Elements of Computational Statistics
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Elements of Computational Statistics

 Previously published in hardcover
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Previously published in hardcover
James E. Gentle
666 g
235x155x23 mm

Preliminaries Monte Carlo Methods for Inference Randomization and Data Partitioning Bootstrap Methods Tools for Identification of Structure in Data Estimation of Functions Graphical Methods in Computational Statistics Estimation of Probability Density Functions Using Parametric Models Nonparametric Estimation of Probability Density Functions Structure in Data Statistical Models of Dependencies Appendices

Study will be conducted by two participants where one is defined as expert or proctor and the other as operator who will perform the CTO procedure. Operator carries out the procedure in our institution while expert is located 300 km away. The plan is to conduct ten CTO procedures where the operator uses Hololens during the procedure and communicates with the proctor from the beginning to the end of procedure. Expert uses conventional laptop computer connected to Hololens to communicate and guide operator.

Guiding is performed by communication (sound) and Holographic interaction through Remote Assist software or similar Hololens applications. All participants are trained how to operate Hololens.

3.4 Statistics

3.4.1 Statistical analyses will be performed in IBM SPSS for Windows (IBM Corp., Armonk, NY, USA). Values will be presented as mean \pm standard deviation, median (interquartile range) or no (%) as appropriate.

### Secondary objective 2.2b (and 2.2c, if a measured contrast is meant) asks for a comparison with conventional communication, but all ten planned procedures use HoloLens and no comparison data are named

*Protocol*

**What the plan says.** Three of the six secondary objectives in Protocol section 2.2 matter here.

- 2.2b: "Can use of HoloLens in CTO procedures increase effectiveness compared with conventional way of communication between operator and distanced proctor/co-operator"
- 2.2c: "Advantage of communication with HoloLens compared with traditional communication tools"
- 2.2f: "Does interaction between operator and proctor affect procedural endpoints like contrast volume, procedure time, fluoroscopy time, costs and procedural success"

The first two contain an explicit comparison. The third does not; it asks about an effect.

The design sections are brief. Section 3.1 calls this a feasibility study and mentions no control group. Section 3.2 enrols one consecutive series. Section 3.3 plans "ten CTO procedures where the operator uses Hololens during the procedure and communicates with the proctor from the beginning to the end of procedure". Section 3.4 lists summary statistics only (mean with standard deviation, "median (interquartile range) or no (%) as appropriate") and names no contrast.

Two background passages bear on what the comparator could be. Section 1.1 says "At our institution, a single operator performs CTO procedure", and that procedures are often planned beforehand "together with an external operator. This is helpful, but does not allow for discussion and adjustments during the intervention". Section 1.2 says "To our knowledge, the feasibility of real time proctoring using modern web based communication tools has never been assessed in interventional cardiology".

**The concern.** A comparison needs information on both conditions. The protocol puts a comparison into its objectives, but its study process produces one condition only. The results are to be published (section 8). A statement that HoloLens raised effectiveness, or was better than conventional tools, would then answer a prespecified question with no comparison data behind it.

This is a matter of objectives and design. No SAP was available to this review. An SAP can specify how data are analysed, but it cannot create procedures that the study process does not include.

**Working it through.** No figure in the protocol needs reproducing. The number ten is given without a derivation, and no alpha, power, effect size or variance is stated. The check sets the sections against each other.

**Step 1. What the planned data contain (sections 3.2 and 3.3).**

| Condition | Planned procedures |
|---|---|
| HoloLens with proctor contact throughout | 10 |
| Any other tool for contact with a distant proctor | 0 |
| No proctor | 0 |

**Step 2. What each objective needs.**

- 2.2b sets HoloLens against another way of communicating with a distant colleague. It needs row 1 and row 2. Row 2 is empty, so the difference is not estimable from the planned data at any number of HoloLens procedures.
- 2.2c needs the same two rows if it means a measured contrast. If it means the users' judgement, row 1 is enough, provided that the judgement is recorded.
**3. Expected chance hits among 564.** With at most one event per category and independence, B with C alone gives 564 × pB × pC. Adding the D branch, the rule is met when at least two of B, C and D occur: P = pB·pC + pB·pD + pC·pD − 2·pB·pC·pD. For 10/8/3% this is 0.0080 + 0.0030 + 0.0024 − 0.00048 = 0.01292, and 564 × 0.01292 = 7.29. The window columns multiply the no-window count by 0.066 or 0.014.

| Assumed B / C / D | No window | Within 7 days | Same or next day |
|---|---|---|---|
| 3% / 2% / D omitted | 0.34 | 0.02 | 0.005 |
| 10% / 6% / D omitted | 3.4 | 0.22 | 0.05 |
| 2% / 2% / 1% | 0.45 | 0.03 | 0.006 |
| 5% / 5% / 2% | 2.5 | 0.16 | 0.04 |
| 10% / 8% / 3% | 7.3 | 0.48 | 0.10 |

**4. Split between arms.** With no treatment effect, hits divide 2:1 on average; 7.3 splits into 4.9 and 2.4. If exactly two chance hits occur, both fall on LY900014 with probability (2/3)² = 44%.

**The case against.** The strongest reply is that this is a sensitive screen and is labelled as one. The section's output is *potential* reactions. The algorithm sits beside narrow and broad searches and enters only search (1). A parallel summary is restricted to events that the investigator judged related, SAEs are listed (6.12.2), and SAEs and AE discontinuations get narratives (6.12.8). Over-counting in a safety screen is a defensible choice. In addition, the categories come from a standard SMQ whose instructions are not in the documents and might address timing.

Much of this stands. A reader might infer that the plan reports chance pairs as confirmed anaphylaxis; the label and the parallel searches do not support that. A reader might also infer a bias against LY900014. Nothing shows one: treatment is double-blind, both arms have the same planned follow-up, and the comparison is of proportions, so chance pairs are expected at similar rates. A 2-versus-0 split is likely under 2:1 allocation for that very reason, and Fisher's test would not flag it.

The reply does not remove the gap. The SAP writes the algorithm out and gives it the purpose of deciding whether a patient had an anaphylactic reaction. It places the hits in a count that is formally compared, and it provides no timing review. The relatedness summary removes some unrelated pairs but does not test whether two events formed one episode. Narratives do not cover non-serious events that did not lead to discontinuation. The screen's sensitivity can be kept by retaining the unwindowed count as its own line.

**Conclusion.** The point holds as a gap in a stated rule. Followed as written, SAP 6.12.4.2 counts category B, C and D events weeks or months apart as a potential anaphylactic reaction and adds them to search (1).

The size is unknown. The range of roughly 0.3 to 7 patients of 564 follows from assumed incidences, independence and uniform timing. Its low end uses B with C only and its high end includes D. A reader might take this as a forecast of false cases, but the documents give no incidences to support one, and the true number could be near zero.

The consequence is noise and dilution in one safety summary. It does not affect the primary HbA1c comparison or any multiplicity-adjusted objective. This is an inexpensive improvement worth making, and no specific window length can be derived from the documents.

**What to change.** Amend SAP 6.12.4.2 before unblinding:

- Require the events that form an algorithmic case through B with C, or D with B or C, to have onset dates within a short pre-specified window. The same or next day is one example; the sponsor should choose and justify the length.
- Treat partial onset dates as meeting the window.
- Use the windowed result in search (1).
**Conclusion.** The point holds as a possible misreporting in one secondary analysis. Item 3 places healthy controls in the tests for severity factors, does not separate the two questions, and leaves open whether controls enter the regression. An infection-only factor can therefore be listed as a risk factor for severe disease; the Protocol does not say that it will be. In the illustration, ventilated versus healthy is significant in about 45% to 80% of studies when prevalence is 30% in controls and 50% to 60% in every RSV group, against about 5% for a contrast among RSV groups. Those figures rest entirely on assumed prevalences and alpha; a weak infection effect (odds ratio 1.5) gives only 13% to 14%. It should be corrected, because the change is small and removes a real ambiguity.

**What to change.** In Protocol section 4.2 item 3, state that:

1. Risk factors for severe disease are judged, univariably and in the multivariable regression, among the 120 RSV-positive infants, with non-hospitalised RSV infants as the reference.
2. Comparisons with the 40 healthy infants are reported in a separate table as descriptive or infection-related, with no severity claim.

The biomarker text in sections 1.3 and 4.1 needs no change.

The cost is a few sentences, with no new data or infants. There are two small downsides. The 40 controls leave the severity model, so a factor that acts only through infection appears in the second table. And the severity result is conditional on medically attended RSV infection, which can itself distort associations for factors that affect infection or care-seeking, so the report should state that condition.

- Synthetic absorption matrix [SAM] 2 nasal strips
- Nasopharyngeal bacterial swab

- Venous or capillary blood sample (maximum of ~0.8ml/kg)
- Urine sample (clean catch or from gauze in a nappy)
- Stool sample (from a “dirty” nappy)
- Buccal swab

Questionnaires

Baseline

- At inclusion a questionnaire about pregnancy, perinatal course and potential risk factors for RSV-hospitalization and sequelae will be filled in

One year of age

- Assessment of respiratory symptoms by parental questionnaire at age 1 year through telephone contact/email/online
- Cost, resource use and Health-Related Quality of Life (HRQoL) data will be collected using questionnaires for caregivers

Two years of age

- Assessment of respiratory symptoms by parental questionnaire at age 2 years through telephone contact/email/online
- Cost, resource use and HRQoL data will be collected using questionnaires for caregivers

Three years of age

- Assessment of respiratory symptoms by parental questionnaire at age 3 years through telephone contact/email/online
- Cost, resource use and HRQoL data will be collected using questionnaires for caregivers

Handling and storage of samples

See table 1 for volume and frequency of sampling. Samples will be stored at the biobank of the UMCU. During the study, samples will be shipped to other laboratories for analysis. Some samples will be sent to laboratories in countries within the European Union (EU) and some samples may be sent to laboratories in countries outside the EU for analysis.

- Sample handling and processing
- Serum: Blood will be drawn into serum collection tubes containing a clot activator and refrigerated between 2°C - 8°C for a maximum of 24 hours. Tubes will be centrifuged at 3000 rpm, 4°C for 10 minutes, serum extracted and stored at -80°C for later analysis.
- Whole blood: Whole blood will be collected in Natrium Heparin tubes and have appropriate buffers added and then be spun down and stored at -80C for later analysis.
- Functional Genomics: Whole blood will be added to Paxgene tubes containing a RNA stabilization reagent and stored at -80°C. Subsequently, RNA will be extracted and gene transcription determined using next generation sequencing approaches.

This book describes techniques used in computational statistics and considers some of the areas of applications, such as density estimation and model building, in which computationally intensive methods are useful. In computational statistics, computation is viewed as an instrument of discovery; the role of the computer is not just to store data, perform computations, and produce graphs and tables, but additionally to suggest to the scientist alternative models and theories. Another characteristic of computational statistics is the computational intensity of the methods; even for datasets of medium size, high performance computers are required to perform the computations. Graphical displays and visualization methods are usually integral features of computational statistics. Will provide a more elementary introduction to these topics than other books available; Gentle is the author of two other Springer books Computationally intensive methods have become widely used both for statistical inference and for exploratory analyses of data. The methods of computational statistics involve resampling, partitioning, and multiple transformations of a dataset. They may also make use of randomly generated artificial data. Implementation of these methods often requires advanced techniques in numerical analysis, so there is a close connection between computational statistics and statistical computing. This book describes techniques used in computational statistics, and addresses some areas of application of computationally intensive methods, such as density estimation, identification of structure in data, and model building. Although methods of statistical computing are not emphasized in this book, numerical techniques for transformations, for function approximation, and for optimization are explained in the context of the statistical methods. The book includes exercises, some with solutions. The book can be used as a text or supplementary text for various courses in modern statistics at the advanced undergraduate or graduate level, and it can also be used as a reference for statisticians who use computationally-intensive methods of analysis. Although some familiarity with probability and statistics is assumed, the book reviews basic methods of inference, and so is largely self-contained. James Gentle is University Professor of Computational Statistics at George Mason University. He is a Fellow of the American Statistical Association and a member of the International Statistical Institute. He has held several national offices in the American Statistical Association and has served as associate editor for journals of the ASA as well as for other journals in statistics and computing. He is the author of Random Number Generation and Monte Carlo Methods and Numerical Linear Algebra for Statistical Applications.